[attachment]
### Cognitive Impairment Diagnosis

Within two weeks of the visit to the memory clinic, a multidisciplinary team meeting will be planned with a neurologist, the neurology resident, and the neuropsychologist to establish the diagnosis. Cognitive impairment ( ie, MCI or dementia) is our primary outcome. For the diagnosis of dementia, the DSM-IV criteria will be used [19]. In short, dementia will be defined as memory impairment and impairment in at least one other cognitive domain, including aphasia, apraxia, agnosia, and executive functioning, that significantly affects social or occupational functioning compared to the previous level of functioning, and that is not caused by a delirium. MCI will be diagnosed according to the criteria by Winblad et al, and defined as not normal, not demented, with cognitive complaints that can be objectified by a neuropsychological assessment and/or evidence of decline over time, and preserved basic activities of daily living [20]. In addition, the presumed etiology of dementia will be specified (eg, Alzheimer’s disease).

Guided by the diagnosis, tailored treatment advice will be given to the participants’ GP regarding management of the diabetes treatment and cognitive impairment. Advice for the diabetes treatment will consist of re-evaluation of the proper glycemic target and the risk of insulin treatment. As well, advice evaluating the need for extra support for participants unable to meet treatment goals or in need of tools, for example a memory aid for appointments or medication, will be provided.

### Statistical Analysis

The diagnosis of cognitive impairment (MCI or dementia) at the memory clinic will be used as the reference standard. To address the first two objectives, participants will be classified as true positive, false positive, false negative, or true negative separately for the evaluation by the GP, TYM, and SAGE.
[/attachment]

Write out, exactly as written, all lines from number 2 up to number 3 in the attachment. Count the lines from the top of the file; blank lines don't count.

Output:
Within two weeks of the visit to the memory clinic, a multidisciplinary team meeting will be planned with a neurologist, the neurology resident, and the neuropsychologist to establish the diagnosis. Cognitive impairment ( ie, MCI or dementia) is our primary outcome. For the diagnosis of dementia, the DSM-IV criteria will be used [19]. In short, dementia will be defined as memory impairment and impairment in at least one other cognitive domain, including aphasia, apraxia, agnosia, and executive functioning, that significantly affects social or occupational functioning compared to the previous level of functioning, and that is not caused by a delirium. MCI will be diagnosed according to the criteria by Winblad et al, and defined as not normal, not demented, with cognitive complaints that can be objectified by a neuropsychological assessment and/or evidence of decline over time, and preserved basic activities of daily living [20]. In addition, the presumed etiology of dementia will be specified (eg, Alzheimer’s disease).

Guided by the diagnosis, tailored treatment advice will be given to the participants’ GP regarding management of the diabetes treatment and cognitive impairment. Advice for the diabetes treatment will consist of re-evaluation of the proper glycemic target and the risk of insulin treatment. As well, advice evaluating the need for extra support for participants unable to meet treatment goals or in need of tools, for example a memory aid for appointments or medication, will be provided.